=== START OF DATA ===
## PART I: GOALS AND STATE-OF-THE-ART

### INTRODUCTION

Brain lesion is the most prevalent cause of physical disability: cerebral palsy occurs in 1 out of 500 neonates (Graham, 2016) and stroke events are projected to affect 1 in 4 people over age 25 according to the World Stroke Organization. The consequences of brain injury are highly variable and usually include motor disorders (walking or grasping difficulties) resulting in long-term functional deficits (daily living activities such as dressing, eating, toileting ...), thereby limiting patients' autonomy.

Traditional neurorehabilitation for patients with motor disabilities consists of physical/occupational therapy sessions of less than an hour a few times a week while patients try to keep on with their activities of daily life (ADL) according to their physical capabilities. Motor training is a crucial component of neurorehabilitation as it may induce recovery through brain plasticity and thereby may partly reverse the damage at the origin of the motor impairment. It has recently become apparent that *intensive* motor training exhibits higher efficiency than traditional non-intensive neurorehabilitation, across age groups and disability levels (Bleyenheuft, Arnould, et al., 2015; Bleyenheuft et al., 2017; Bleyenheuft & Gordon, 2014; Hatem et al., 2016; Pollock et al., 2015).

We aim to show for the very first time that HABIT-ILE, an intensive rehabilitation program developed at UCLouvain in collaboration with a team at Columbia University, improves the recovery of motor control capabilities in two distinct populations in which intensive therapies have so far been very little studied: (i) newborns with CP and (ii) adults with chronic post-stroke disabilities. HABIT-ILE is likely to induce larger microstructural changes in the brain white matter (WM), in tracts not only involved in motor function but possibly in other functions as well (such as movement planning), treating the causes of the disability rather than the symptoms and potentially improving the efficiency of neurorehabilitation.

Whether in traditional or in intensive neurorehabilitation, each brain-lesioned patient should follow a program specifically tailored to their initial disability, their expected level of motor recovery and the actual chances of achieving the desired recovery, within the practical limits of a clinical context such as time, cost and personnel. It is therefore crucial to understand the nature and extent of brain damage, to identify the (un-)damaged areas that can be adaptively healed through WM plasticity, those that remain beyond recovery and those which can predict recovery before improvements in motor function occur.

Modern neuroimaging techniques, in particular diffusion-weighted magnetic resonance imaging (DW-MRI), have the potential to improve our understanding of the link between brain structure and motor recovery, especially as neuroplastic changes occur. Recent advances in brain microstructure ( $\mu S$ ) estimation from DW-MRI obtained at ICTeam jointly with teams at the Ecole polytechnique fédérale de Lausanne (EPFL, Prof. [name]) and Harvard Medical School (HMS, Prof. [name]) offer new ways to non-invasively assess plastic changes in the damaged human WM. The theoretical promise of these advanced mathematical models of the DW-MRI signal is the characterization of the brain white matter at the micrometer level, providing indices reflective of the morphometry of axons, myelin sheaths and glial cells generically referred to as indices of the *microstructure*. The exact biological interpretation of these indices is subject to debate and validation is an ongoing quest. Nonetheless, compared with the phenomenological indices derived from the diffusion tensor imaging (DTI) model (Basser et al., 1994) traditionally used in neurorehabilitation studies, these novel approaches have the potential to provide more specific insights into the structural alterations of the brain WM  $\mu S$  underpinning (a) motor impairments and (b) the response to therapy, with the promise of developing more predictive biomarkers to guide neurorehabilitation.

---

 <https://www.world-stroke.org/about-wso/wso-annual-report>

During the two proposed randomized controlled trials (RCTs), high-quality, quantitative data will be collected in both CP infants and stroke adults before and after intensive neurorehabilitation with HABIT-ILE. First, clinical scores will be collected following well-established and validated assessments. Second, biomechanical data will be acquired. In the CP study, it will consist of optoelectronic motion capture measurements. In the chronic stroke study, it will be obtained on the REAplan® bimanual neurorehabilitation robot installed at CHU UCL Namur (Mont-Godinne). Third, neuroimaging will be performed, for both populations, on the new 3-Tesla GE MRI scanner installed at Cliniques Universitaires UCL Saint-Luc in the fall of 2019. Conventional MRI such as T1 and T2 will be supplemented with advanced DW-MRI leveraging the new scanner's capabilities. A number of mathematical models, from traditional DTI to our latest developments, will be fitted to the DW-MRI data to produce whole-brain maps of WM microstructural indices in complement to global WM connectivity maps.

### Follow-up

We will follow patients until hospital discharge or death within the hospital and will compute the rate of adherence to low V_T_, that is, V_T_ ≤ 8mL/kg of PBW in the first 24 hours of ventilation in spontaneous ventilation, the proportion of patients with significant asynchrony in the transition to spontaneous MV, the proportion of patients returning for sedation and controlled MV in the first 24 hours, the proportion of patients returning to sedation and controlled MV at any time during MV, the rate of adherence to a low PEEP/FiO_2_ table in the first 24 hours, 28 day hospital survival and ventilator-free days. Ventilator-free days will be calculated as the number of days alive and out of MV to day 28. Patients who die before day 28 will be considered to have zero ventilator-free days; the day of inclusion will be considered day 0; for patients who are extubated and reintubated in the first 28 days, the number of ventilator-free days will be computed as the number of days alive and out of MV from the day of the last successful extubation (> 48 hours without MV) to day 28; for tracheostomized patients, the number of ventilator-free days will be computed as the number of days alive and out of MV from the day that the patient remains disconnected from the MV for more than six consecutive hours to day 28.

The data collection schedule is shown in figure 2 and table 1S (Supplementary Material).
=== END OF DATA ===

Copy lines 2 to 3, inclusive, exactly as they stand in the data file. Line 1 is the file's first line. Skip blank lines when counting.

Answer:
### INTRODUCTION

Brain lesion is the most prevalent cause of physical disability: cerebral palsy occurs in 1 out of 500 neonates (Graham, 2016) and stroke events are projected to affect 1 in 4 people over age 25 according to the World Stroke Organization. The consequences of brain injury are highly variable and usually include motor disorders (walking or grasping difficulties) resulting in long-term functional deficits (daily living activities such as dressing, eating, toileting ...), thereby limiting patients' autonomy.